Cybersecurity researchers have uncovered new variants of the ChromeLoader information-stealing malware, highlighting its evolving feature set in a short span of time.
Primarily used for hijacking victims’ browser searches and presenting advertisements, ChromeLoader came to light in January 2022 and has been distributed in the form of ISO or DMG file downloads advertised via QR codes on Twitter and free gaming sites.
ChromeLoader has also been codenamed Choziosi Loader and ChromeBack by the broader cybersecurity community. What makes the adware notable is that it’s fashioned as a browser extension as opposed to a Windows executable (.exe) or Dynamic Link Library (.dll).
The infections typically work by enticing unsuspecting users into downloading movie torrents or cracked video games through malvertising campaigns on pay-per-install sites and social media.
Besides requesting invasive permissions to access browser data and manipulate web requests, it’s also designed to capture users’ search engine queries on Google, Yahoo, and Bing, effectively allowing the threat actors to harvest their online behavior.
While the first Windows variant of ChromeLoader malware was spotted in January, a macOS version of the malware emerged in March to distribute the rogue Chrome extension (version 6.0) through sketchy disk image (DMG) files.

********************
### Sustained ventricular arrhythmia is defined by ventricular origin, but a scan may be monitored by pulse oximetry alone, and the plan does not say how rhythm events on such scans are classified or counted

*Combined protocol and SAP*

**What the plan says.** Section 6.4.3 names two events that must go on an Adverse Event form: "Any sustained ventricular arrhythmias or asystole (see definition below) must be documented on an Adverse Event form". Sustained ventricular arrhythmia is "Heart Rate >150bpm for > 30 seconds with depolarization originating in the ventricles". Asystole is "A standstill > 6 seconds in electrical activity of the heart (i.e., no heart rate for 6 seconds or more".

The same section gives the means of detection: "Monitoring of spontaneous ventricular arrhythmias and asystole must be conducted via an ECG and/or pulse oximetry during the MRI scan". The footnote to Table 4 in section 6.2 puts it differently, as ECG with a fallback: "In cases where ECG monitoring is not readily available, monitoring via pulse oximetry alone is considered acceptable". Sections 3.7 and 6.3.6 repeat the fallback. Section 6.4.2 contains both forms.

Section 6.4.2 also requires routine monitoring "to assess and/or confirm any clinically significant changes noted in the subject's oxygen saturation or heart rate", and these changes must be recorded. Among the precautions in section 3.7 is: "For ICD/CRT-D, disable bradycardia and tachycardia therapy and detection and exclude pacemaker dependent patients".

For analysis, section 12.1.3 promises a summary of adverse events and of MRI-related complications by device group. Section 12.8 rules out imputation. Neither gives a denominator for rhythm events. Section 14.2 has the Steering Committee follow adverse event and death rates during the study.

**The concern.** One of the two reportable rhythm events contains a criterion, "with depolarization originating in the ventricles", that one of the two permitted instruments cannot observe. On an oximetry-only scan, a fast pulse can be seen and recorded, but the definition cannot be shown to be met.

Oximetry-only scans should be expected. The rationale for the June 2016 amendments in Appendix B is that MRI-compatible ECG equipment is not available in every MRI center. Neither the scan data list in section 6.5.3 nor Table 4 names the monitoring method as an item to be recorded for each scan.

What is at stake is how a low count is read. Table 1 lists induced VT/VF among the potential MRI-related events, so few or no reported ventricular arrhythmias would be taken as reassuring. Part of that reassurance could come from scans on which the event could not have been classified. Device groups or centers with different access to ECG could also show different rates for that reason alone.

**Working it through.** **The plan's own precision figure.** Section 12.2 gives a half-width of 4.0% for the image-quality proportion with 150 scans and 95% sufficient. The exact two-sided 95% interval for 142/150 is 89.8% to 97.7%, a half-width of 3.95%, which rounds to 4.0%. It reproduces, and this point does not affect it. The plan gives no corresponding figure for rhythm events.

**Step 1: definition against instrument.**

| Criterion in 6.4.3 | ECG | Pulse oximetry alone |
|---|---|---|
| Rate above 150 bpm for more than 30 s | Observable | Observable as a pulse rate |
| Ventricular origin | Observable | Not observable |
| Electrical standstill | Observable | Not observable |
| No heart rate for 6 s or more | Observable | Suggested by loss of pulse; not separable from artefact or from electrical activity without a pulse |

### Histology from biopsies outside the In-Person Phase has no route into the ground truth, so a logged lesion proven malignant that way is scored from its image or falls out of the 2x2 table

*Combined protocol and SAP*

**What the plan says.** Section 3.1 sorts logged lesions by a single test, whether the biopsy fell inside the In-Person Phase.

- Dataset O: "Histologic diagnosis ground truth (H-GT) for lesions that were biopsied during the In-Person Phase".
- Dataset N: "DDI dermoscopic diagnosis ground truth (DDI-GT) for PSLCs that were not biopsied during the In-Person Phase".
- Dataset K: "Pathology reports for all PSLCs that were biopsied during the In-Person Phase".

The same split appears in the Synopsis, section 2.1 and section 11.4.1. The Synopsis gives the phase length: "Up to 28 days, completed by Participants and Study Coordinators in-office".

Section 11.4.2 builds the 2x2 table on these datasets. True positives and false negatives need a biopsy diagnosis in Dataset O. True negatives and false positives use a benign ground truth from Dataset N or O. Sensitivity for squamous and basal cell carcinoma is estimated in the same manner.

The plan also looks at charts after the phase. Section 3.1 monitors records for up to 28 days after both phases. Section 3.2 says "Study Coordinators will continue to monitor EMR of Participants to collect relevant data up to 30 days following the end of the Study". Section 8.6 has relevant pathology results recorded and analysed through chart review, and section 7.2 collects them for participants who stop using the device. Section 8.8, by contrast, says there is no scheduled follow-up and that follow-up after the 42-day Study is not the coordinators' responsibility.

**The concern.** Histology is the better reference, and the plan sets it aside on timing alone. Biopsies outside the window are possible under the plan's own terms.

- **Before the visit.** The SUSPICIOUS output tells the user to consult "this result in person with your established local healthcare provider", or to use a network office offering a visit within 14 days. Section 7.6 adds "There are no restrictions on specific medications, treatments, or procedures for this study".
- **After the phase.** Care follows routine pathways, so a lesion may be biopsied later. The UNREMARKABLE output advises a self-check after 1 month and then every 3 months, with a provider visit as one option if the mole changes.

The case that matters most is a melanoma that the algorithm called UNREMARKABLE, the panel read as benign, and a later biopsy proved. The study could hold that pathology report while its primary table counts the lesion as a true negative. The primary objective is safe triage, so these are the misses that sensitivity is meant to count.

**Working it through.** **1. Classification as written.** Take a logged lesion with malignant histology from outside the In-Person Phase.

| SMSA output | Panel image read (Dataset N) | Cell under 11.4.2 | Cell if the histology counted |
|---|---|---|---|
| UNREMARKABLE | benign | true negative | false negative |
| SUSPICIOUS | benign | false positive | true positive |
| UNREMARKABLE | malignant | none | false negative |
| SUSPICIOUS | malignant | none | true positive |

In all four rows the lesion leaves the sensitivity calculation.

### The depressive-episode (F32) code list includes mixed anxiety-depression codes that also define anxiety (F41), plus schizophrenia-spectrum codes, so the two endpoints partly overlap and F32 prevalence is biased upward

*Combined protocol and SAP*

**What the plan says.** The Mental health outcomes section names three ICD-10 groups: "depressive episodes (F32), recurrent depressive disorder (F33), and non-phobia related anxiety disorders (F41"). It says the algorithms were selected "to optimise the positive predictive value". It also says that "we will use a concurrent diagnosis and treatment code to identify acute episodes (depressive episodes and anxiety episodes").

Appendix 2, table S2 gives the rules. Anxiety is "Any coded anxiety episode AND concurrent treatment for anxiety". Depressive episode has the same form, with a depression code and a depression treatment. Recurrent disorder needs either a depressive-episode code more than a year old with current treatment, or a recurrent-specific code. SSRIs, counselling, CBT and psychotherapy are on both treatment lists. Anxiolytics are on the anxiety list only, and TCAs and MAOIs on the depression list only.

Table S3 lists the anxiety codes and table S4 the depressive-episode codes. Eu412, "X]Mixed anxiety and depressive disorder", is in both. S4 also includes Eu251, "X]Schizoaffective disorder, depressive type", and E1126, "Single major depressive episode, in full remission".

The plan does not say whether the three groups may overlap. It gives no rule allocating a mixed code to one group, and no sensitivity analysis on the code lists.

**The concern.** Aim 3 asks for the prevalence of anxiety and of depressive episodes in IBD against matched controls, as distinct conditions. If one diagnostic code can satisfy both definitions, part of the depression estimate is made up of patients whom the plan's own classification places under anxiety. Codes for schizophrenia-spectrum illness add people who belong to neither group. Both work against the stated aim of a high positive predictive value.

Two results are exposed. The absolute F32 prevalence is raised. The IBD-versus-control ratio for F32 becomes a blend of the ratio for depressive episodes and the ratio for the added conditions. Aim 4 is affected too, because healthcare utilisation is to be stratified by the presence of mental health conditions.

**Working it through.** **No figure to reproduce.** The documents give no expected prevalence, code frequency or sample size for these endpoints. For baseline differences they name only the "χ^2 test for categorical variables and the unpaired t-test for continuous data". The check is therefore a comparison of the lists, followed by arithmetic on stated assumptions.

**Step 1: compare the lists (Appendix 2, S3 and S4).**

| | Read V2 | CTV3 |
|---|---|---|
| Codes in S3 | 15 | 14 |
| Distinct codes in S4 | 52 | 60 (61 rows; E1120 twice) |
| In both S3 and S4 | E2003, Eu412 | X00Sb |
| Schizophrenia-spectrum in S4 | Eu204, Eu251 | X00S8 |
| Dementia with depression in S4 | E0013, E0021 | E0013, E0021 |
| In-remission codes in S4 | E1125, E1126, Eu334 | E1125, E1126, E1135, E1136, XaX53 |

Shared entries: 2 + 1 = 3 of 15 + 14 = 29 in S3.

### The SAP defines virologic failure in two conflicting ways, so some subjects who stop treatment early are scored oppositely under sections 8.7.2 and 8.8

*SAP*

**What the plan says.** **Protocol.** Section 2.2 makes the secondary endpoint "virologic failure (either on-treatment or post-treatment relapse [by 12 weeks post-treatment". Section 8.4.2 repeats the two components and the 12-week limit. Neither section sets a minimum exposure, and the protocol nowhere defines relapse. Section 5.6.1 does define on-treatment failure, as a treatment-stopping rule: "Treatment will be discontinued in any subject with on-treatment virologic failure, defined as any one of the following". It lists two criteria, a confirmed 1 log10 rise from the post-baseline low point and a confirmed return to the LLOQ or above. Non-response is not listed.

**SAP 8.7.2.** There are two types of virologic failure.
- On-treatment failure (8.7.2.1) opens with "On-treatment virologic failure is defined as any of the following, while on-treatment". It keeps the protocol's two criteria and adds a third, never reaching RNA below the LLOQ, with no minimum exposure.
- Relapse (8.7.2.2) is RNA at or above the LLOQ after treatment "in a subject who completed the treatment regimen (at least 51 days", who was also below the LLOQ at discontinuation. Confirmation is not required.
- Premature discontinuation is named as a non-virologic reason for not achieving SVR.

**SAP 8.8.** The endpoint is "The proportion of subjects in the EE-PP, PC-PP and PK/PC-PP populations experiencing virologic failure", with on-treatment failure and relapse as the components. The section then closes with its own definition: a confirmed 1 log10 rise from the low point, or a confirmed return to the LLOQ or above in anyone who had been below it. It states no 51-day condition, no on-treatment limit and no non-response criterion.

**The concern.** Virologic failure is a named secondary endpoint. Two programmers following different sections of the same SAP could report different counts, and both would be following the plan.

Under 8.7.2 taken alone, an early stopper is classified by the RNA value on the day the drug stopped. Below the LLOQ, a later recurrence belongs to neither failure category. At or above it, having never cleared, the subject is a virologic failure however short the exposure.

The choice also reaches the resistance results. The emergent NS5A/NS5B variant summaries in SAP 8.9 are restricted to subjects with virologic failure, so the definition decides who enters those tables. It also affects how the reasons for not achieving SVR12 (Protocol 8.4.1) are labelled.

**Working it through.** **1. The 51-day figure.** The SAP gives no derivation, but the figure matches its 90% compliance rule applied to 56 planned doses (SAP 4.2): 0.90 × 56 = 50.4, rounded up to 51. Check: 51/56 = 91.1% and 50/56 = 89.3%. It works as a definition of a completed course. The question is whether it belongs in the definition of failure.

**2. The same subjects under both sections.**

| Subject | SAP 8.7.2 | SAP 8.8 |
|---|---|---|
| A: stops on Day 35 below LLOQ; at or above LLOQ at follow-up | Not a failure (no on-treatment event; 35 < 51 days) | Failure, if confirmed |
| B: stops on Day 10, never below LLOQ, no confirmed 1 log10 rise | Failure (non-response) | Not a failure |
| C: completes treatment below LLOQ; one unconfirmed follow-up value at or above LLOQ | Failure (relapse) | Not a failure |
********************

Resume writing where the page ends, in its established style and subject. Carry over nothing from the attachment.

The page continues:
But a new analysis from Palo Alto Networks Unit 42 indicates that the earliest known attack involving the malware occurred in December 2021 using an AutoHotKey-compiled executable in place of the later-observed ISO files.
“This malware was an executable file written using AutoHotKey (AHK) — a framework used for scripting automation,” Unit 42 researcher Nadav Barak said, adding it was used to drop “version 1.0” of the browser add-on.
This first version is also said to lack obfuscation capabilities, a feature that has been picked up in subsequent iterations of the malware to conceal its purpose and malicious code.
Also observed since March 2022 is a previously undocumented campaign using the 6.0 version of the Chrome extension and relies on an ISO image that contains a seemingly benign Windows shortcut, but, in reality, acts as a conduit to launch a hidden file in the mounted image which deploys the malware.
“This malware demonstrates how determined cybercriminals and malware authors can be: In a short time period, the authors of ChromeLoader released multiple different code versions, used multiple programming frameworks, enhanced features, advanced obfuscators, fixed issues, and even adding cross-OS support targeting both Windows and macOS,” Barak said.